The year is 2019, and terms such as “Cloud Storage,” “Big Data” and “Artificial Intelligence (AI)” have evolved from foreign, idealized concepts to familiar, tangible solutions for problems plaguing businesses across many industries. Implementation of digital-based systems to assist with the collection, storage and manipulation of data seeks to increase efficiency in operations, but it can also present hurdles for industries with long-established workflows, such as healthcare.
Over the past decade, the healthcare sector has experienced a monumental shift to computerization – more than half of all Americans currently have health information stored in a decentralized data storage software system (e.g., Epic, Cerner, Meditech). The introduction of “EMRs” (electronic medical records) to patient care was designed to enhance the interoperability of medical data, and in turn streamline processes to produce better outcomes. In lieu of paper diagnosis/treatment forms, lab order slips, vital sign charts and hospital ward records, EMRs offer digitized, real-time patient records accessible directly, securely and remotely by authorized users. A patient’s clinical data can be collected and stored in a system that shares the information with other healthcare providers and organizations (i.e., hospitals, laboratories, specialists, pharmacies, workplace clinics).
With a full view of a patient’s medical history, providers can make better-informed decisions concerning the delivery of care. Many EMR solutions leverage AI to gain greater insight into analytics and enhance standardization/interoperability in patient portals. In theory, the EMR concept offers massive improvements to our current system, but in practice, the integration of this technology comes with significant costs.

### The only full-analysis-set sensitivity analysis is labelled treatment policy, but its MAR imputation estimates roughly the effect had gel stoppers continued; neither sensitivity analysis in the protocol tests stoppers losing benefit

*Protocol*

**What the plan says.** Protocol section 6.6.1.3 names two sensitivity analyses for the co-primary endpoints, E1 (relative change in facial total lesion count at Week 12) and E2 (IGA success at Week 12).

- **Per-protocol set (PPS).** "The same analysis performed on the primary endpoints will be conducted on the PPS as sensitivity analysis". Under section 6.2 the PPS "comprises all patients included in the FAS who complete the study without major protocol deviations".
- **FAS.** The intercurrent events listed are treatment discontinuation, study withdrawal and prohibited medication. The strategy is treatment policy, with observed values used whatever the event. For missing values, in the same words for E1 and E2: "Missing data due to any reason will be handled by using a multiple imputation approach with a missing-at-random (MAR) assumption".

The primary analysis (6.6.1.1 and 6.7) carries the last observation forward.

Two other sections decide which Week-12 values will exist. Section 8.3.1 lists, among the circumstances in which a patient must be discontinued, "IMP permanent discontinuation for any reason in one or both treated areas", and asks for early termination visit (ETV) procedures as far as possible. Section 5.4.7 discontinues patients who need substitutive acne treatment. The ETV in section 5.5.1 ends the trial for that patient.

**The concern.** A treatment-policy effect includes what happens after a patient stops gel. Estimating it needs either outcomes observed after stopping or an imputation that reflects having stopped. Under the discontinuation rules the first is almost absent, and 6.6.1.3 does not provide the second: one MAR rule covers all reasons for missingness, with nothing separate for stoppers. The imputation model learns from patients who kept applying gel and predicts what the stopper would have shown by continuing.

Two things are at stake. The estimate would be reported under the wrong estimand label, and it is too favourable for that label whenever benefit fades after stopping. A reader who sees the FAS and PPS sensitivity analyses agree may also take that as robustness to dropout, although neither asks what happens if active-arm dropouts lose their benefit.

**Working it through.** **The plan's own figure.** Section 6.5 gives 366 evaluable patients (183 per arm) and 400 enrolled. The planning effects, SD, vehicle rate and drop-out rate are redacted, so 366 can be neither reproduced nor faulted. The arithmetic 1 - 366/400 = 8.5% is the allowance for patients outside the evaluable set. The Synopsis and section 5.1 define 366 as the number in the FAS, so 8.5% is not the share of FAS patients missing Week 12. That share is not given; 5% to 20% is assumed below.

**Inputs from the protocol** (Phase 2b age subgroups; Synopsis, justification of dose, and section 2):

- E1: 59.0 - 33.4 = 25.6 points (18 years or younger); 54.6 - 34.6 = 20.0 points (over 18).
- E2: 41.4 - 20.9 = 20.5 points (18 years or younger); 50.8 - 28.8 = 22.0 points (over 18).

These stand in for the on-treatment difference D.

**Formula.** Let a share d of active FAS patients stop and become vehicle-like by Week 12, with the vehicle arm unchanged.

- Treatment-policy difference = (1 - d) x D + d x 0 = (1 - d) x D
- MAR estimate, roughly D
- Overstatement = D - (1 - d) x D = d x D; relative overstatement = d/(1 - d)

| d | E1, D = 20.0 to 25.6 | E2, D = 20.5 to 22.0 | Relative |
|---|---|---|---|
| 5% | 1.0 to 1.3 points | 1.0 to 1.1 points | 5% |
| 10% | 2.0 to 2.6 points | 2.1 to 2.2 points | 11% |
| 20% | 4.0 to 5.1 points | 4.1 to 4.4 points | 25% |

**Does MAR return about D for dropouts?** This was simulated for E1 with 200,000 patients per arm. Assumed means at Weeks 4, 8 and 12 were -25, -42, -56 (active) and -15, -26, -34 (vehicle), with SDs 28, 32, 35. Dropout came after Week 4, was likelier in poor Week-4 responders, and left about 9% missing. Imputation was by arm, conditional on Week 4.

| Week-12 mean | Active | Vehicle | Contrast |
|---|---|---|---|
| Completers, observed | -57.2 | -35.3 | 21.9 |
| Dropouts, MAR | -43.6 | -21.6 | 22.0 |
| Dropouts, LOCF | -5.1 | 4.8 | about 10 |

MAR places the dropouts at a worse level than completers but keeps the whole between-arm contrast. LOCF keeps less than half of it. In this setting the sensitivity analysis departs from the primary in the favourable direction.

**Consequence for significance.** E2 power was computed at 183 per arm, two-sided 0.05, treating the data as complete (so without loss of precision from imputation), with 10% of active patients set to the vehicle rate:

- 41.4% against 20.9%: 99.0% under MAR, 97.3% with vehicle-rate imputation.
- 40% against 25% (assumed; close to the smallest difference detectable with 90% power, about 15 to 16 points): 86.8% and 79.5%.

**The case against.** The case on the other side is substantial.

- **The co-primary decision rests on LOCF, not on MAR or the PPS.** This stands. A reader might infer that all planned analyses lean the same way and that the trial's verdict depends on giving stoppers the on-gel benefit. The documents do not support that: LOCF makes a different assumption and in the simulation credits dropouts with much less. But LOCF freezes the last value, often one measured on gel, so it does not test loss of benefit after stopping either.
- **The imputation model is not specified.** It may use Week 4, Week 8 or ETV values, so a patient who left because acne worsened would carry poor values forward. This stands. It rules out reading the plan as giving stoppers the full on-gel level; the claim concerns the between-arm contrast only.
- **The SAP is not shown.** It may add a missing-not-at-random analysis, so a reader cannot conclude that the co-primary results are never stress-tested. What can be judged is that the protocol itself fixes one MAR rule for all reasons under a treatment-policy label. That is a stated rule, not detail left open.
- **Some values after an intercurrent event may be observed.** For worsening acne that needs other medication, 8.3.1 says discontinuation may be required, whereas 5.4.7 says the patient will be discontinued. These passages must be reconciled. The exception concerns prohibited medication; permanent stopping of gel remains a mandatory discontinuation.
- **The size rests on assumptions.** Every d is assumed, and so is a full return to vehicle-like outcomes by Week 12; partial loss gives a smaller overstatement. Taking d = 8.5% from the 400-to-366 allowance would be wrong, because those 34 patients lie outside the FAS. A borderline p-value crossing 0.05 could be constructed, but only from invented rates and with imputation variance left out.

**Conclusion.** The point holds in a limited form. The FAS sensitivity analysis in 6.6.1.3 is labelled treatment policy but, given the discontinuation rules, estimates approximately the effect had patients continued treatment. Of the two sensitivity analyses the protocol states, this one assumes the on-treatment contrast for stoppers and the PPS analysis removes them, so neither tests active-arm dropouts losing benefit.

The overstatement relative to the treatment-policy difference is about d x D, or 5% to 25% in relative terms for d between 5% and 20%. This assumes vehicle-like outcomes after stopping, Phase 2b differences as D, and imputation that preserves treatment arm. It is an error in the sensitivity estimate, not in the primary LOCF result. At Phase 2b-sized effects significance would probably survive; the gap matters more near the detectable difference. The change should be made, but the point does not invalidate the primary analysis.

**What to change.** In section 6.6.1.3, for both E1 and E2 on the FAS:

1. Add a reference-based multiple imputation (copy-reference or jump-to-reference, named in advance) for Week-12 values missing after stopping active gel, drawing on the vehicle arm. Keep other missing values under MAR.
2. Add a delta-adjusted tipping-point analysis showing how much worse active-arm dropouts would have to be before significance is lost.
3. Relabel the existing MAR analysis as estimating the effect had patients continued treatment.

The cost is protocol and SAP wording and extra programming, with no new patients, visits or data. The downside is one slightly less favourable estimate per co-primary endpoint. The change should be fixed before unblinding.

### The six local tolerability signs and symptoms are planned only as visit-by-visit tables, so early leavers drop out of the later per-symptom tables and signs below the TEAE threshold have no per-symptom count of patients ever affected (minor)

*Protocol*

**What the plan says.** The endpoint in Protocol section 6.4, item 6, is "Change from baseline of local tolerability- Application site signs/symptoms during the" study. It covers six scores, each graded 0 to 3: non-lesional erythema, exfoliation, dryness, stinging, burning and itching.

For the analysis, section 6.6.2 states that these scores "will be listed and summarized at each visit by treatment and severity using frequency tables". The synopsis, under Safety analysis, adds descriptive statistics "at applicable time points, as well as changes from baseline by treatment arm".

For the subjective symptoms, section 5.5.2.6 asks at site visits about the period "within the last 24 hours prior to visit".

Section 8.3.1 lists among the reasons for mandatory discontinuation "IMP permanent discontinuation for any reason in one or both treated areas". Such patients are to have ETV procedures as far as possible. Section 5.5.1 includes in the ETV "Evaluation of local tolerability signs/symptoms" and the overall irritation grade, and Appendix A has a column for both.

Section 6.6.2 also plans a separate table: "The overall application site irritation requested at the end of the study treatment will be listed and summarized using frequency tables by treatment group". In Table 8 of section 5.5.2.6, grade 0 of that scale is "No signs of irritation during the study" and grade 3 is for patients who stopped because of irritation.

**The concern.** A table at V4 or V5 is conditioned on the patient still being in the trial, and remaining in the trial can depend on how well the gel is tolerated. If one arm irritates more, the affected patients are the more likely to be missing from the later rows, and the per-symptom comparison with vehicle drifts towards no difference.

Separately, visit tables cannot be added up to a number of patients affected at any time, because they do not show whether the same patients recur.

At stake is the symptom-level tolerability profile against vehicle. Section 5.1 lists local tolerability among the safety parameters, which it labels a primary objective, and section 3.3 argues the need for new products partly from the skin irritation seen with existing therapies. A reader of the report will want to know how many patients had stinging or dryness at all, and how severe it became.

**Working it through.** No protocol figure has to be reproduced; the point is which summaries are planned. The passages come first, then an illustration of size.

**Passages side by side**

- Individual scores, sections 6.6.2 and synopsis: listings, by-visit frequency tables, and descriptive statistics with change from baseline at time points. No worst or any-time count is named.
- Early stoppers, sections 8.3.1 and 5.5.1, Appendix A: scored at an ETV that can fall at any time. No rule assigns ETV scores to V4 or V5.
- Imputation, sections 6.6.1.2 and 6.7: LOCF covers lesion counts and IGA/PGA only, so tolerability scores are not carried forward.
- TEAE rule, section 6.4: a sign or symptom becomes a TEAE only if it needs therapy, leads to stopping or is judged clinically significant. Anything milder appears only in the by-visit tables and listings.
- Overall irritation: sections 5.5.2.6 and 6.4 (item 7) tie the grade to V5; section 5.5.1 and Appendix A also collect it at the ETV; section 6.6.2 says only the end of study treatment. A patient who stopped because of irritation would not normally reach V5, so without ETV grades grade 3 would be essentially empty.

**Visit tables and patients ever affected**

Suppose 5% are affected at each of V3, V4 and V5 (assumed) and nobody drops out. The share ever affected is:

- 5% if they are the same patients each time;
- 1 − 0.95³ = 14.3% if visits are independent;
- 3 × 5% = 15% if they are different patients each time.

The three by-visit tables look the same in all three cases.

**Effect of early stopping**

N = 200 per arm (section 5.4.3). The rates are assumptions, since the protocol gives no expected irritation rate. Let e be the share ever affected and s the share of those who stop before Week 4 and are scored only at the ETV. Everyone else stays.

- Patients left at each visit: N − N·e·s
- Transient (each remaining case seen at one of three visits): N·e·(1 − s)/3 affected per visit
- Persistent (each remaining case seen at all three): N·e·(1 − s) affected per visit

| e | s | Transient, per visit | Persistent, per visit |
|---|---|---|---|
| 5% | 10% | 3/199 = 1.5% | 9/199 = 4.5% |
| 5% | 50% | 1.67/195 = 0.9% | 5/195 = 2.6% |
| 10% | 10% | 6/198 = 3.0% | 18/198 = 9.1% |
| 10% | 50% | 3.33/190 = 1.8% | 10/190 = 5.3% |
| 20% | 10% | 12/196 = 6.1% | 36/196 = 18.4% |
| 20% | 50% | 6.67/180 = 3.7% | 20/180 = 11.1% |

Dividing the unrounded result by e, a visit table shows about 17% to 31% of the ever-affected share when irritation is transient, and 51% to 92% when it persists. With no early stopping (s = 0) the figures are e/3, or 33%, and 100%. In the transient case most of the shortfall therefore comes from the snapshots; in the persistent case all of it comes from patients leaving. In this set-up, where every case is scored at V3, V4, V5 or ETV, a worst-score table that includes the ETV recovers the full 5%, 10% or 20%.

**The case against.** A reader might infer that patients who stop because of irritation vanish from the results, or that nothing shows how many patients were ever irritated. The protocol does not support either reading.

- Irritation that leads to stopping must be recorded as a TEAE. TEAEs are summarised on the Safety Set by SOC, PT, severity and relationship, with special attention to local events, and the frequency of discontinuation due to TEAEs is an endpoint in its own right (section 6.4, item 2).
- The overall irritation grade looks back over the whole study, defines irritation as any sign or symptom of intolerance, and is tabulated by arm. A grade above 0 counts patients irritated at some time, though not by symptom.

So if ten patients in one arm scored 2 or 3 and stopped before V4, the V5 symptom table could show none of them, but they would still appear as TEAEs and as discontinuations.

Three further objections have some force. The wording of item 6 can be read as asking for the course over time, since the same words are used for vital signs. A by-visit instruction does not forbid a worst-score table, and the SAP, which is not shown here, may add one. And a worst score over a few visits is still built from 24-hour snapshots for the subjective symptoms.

Upgrading existing hospital software systems is certainly not inexpensive, but it represents a mere fraction of the costs associated with implementing the technology. During the early stages of integration, hospitals and clinics are forced to reduce the number of admissions and appointments to give personnel time to learn and familiarize themselves with the new system. This lost patient revenue, coupled with expenses for tech-support assistance during the implementation phase, account for the majority of the upgrade’s total cost. In addition to the financial obstacles, the introduction of EMR software raises obvious concerns with respect to HIPAA compliance and the privacy of protected patient health information.
Adaptation to this new technology has also caused more headache than benefit for providers in many cases due to the magnitude of disruption caused by uprooting conventional processes. To ensure that these tools are leveraged to deliver maximum value, a handful of companies (and private equity groups) have developed solutions to ease the use of EMRs and other electronic healthcare platforms for providers. Recognizing the opportunity to assist with the integration process, many private equity groups have channeled funding into companies developing EMRs usability solutions: CitiusTech Inc. (General Atlantic), Hayes Management Consulting (Primus Capital), Nordic Consulting Partners (Silversmith Capital Partners) and Sagacious Consultants (acquired by Accenture).
MHT Partners, a leading healthcare services investment bank, believes that more complete patient information available from EMRs will enable providers to make educated care decisions quickly, improving patient care while mitigating safety risks. If you would like to learn more about MHT’s healthcare services advisory practice, please e-mail Taylor Curtis (email@example.com) or Alex Sauter (firstname.lastname@example.org).
Source: The New Yorker, Why Doctors Hate Their Computers